17 MARCH 1855, Page 19

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The presence of a fair sprinkling of works showing praiseworthy achievement or promise in some qualities of art, but without any one so striking in importance of aim or consummate fulfilment as to stand out with unrivalled prominence, characterizes the present display of the Na- tional Institution. Here, as in the British Institution, we see symptoms of sharp perception and patient observation and endeavour in various quarters, which it will be for time and study to turn to account. May these be seconded by increased mental yet more than manual activity ! In scale of subject and treatment taken together, Mr. Man and Mr. J. Eckford Lauder are the chief exhibitors. The former has selected "The Battle of Stone Ferry" ; an instance of heroic, if reckless, self- devotion in a handful of HigIdanders opposed to more than two thousand of the enemy in the American War. It is thus essentially a large battle- piece ; and it suffers, along with all battle-pieces, from want of interest and of concentrated or valuable pictorial incident Mr. Sagan has done his best with it, only that he has spread his Highlanders over so large a space as to disguise their paucity of numbers ; working it up with all appliances of careful painting, scarlet regimentals, foreground Red Indian, and charging insurgents : his deficiency is in the subject Probably no *We can eves really represent a battle ; and if it could, few are the. topics which are not better fitted for handling by art. In the present work, the manner in which the bayonets of the opposing fighters almost meet at the terrible moment is a good point Mr. Eckford Lauder's pie- ture—" Sir Tristram teaching la belle Isonde the harp "—is conspicuous merely by size, and in no way by merit ; nor do his smaller contributions supply the vacuum.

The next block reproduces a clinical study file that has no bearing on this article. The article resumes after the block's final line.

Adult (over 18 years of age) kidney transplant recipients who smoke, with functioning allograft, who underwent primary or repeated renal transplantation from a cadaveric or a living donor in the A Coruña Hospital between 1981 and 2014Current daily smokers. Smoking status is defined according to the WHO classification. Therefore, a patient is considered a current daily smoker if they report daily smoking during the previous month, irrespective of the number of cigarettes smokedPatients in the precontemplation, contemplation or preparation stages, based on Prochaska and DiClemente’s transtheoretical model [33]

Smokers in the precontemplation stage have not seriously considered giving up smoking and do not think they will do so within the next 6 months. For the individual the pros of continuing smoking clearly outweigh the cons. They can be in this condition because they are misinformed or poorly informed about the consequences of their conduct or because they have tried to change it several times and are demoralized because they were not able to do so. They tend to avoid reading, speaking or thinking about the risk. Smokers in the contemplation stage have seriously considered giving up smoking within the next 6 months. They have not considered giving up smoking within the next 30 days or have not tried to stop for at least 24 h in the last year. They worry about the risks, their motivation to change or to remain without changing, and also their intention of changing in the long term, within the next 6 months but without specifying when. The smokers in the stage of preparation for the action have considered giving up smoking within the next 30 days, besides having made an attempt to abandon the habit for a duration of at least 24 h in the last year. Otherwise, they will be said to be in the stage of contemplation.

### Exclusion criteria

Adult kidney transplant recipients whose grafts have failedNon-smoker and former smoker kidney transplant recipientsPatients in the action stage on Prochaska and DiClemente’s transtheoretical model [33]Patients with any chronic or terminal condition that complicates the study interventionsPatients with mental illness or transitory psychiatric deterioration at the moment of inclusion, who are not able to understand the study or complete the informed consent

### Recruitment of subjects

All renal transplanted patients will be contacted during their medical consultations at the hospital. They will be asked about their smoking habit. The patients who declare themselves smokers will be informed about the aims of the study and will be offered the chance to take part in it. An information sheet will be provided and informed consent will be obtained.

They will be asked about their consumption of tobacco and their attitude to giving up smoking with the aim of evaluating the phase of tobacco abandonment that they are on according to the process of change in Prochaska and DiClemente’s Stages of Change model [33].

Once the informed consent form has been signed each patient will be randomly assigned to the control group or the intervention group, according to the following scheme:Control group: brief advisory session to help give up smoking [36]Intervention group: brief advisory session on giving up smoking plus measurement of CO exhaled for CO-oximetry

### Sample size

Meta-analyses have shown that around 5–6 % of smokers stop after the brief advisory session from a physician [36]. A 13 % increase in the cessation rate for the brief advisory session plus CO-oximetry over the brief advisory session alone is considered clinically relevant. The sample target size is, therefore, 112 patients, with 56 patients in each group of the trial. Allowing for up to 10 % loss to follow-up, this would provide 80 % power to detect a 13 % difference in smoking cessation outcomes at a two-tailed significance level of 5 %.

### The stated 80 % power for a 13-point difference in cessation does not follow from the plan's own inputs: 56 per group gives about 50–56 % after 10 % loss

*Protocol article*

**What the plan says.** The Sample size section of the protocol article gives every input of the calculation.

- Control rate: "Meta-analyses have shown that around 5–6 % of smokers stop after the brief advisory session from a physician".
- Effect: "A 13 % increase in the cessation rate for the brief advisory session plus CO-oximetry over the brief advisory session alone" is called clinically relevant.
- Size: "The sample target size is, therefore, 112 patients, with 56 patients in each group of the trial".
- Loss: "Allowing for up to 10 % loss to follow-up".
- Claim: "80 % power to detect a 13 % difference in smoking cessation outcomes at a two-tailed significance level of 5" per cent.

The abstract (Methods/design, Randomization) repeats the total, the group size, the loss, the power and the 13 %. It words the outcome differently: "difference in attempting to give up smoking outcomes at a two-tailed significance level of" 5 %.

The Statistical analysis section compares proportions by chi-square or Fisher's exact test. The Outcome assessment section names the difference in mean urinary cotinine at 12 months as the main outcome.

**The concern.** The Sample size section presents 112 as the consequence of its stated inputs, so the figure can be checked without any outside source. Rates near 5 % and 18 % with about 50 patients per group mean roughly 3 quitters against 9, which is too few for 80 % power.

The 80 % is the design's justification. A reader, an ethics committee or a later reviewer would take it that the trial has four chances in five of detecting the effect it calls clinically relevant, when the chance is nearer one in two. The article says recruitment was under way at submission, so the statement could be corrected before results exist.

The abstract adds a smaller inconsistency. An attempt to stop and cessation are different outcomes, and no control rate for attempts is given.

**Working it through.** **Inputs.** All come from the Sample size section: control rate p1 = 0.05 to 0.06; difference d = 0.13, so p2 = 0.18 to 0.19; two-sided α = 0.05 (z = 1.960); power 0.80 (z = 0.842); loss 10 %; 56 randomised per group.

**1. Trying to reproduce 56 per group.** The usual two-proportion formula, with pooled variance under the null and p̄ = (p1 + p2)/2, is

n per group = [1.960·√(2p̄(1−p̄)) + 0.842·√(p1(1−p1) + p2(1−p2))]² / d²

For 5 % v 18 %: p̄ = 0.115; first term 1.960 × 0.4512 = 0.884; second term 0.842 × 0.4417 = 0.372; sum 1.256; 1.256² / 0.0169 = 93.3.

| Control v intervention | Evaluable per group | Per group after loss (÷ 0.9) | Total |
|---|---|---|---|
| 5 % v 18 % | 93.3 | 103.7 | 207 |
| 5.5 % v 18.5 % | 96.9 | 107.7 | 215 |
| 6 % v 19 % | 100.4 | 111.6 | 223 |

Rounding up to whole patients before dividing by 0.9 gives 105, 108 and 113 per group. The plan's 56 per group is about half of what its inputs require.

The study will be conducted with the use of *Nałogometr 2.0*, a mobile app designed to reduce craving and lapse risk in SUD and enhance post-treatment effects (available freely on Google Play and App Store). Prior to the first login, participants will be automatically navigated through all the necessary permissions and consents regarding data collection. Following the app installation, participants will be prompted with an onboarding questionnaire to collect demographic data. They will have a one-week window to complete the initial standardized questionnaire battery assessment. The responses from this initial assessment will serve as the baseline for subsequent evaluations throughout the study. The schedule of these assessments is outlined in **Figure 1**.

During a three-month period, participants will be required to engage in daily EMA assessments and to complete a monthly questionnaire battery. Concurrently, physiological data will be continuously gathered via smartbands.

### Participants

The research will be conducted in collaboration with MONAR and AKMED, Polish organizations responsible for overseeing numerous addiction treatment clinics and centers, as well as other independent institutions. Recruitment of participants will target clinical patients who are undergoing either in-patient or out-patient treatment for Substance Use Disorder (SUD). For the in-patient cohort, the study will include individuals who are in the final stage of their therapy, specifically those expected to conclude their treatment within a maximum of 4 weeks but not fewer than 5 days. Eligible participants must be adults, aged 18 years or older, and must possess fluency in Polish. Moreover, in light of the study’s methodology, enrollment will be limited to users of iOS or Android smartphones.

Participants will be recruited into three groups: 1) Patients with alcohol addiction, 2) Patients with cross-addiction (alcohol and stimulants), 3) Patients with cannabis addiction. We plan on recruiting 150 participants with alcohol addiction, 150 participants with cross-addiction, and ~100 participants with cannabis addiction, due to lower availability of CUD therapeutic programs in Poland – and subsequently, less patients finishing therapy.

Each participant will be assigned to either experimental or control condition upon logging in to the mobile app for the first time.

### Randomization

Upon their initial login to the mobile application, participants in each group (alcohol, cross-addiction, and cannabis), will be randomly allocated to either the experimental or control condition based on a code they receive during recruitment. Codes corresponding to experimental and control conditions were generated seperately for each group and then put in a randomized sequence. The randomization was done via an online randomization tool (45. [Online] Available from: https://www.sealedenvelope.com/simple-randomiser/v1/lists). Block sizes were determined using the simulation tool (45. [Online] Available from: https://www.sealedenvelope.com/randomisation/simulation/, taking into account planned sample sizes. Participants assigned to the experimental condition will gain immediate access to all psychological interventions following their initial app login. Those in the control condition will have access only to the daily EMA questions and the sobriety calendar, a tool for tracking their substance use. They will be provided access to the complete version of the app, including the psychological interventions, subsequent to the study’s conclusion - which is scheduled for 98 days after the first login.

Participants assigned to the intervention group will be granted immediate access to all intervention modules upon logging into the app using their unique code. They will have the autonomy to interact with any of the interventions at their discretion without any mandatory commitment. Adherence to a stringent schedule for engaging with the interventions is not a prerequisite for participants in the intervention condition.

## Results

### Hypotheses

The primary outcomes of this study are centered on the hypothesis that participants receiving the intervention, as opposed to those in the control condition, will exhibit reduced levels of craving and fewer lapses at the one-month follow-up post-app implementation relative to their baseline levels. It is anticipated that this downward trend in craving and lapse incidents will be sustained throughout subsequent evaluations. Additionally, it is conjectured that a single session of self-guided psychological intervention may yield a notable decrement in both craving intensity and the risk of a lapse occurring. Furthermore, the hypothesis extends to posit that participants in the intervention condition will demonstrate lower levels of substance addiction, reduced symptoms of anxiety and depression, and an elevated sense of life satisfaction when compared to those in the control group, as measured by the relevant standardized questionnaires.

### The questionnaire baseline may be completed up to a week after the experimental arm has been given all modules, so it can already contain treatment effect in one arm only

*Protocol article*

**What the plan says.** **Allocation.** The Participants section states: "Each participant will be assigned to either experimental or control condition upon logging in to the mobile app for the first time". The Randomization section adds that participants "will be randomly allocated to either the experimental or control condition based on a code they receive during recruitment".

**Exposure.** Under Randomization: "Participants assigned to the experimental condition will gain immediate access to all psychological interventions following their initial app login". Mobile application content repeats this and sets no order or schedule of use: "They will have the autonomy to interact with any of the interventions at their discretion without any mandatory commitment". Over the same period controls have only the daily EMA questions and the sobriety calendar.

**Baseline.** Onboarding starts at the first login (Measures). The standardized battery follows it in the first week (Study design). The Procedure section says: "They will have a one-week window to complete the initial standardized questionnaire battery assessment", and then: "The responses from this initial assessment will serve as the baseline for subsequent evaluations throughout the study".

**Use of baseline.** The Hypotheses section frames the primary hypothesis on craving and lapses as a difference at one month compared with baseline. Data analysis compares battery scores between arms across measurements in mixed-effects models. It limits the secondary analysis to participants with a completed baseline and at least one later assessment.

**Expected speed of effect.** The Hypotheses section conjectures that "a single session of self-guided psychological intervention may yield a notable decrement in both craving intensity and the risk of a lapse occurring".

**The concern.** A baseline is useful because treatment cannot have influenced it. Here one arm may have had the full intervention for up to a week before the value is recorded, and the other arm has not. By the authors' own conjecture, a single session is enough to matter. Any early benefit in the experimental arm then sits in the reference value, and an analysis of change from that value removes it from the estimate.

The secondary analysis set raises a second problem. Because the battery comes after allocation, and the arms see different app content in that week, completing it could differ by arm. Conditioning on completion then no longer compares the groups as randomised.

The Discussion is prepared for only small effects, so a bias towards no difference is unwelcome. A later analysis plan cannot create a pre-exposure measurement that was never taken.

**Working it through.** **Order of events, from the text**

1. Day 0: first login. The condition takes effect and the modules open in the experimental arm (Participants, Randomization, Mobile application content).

Had his kinsman Mr. R. S. Lauder, the President of the Society, eta- fined himself to his figure-subjects—"The Gow Chrom and Louise," and "Imogene" from Cymbeline—we should have little to say of a more favourable kind ; but he has redeemed his position by landscapes as full of masterly ease and straightforward nature, (rendered, it is true, with some mannerism, but this dependent on rapid artistic grasp of the main character of his subjects,) as the former two are of the conventional pic- turesque of costume and arrangement The sky of "The Ilawkes Crag" is thin but the water is excellently rendered ; which is also the case in "Inch Colme," with its cones of piled cloud, and to some extent in the "Scene in Ettrick Forest," where the water is a brook which winds its interrupted course over a stony bed. The "Old Hawthorns" has more the air of romantic getting-up. It is curious to note how, when Mr. Lauder proceeds to treat a subject, as in the "Imogene," his landscape, which here still plays an important part, becomes at once comparatively feeble and according to rule, losing, or indeed discarding, the freshness of Nature and her sweet surprises ; such bane attends the "idealizing" shams which form the precepts of academies. Miss Ilowitt has repre- sented "The Lady—from Shelley's Sensitive Plant" with some uncom- mon circumstances of style. The picture is in two oval compartments, each environed with a garland of flowers and foliage designed upon the gilded flat. In the first, the lady is proceeding through the garden on her gentle offices, the sensitive plant itself being the chief foreground ob- ject; in the second, she lies dead, while a woman who has come upon the corpse clasps her hands above her fear-bewildered head, a boy gazes on the uncomprehended face of death, and a priestly company is ap- proaching through the solemn pine-shade. The floral wreaths are thoughtfully harmonized with the varying subjects, and are made ex- pressive of the poem's wealth of natural imagery ; one blooming in fragrant life and beauty, the other rank with foul growths and festering decay, "Prickly, and pulpous, and blistering, and blue, Livid, and starred with a lurid dew."